I am going to preface this post with a disclaimer
The contents of this post are my opinion and interpretation of the various literature I have read recently. Seek your own legal advice before implementingMark Vale
I’ve been deploying Microsoft Teams voice services in some challenging countries recently. Aside from the connectivity challenges, the regulatory compliance issues we are accustomed to in some of these regions are throwing a spanner in the works, so to speak.
If you have deployed VoIP in India or United Arab Emirates, you will be aware at least of the regulations that do not permit toll bypass.
If you haven’t, then the regulations stipulate that you can only switch PSTN voice with VoIP under certain conditions. Essentially this means that inbound and outbound calls made to or from a number within the country in question must switch over a local service provider network.
In regards to the UAE, this means that a VoIP user within the UAE must use a PSTN service provided by Du or Etisalat (2 national carriers) to make and receive a call, but only if they are within the UAE. If they are out of country, then they cannot be reached using their UAE landline number.
With India, regulations go further by stating that this switching between PSTN and VoIP can only take place in a specified location i.e. the Office where the PSTN to VoIP connection is made.
Microsoft Teams has a feature called Location Based Routing that allows you to configure these users to be compliant with the regulations in these countries. This essentially forces compliance and if the user is in a non-compliant location, the call is denied.
However, with Coronavirus, governments around the world have been forced to adapt and relax regulations in order to keep the country working. It seems that some of these regulations have therefore been relaxed.
In India, on top of the TRAI regulation, there is an OSP (Other Service Provider) license that can be purchased.
An OSP is usually for contact center locations and agents that allow them to act as an agent for customers in other countries without the company or the customer switching over the international PSTN and costing an international call charge to reach an agent. A customer in the UK could legitimately call a UK number and reach an agent in Bangalore and the company be compliant.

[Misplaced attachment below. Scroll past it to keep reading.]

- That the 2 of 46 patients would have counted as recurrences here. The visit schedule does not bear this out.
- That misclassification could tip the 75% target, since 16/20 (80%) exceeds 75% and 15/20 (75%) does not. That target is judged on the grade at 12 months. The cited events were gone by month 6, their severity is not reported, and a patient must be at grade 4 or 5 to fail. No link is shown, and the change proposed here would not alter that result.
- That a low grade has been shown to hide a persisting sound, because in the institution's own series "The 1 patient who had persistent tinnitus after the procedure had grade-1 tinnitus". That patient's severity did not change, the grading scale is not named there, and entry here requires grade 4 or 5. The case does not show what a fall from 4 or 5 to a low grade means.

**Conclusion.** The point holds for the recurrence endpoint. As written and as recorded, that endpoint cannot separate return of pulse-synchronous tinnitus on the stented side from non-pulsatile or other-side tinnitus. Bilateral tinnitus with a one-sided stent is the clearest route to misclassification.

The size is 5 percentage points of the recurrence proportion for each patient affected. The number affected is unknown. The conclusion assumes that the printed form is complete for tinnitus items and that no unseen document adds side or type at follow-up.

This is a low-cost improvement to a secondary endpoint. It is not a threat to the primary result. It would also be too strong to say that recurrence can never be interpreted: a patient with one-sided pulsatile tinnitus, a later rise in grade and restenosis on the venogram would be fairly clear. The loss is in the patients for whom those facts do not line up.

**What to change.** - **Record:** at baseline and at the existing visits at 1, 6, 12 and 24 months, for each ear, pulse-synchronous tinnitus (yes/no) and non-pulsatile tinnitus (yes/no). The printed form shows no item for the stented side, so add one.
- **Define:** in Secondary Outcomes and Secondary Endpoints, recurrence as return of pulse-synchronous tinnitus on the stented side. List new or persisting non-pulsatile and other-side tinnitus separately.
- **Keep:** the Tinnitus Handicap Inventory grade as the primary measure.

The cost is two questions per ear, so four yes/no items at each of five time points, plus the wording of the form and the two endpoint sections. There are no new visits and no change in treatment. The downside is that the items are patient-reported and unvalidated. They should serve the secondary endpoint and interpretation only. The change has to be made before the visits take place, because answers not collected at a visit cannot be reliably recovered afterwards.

Without this OSP, the company would have to call forward the UK number to a Bangalore number in order to reach the agent, thus paying international calling charges for inbound calls.
These OSPs are granted on a per company and per office location historically. With Covid, companies with valid OSPs can allow their agents to work from home and connect to the office remotely. This can either be by VPN or cloud service.
There is some debate that this is also the case when it comes to office workers who aren’t contact center agents. These people as far as I read the regulation, they fall outside the OSP relaxation.
That being said, information coming out of India is that they are also able to work from home during covid as long as the following is in place:
- They are connected to the site remotely using VPN
- Their calls are routed through the site gateway as they were previously
- All CDR logs are kept for a period of 12-months
Putting this into the Microsoft Teams context, this means that the technology used to prevent toll bypass should be updated, but not turned off. There are some calling scenarios that are still illegal even with the relaxation, such as call transfer outside of the “virtual office”.
Ideally these users should connect to the office using a VPN (yes VPN = bad) and then egress to the Microsoft Cloud and Internet in the same manner as they did when they were in the office.
The VPN subnets added to the site location profile for the location based routing to pick up the user’s location as internal.
If you allow public Internet access, that would mean that toll bypass could not be enforced and illegal call transfers could take place, even if it was accidental.
Inside Teams, CDR records are maintained only for 30 days. Therefore, to comply with the 12-month retention requirement a CDR accounting solution is needed, either connected directly to the SBC or some 3rd Party Microsoft 365 Analytics solution.
For UAE, the regulation is not as localised but essentially the same concept, in that users are bound to a specific site and therefore, the virtual office is the same.
If users want to dial international outbound via VoIP to another service provider out of country, then you can purchase an Internet Calling Plan through Du or Etisalat.
As far as I understand the UAE regulation, you still cannot switch a PSTN call in UAE to a VoIP user in the US for instance. So the same configuration is necessary to location based routing as India.
There is a lot of information on the internet that mentions UC services being blocked in UAE. This is true for consumer apps such as WhatsApp. However, the UAE regulators have enabled Microsoft Teams communications for remote workers so there should be no issues with connectivity in this region.
I am deploying an SBC in Dubai in the coming weeks. I’ll report my findings then.
Until then, make sure you are being compliant because although the rules are relaxed, the wolves will come knocking eventually and you’ll have to produce evidence that you maintained compliance throughout the pandemic.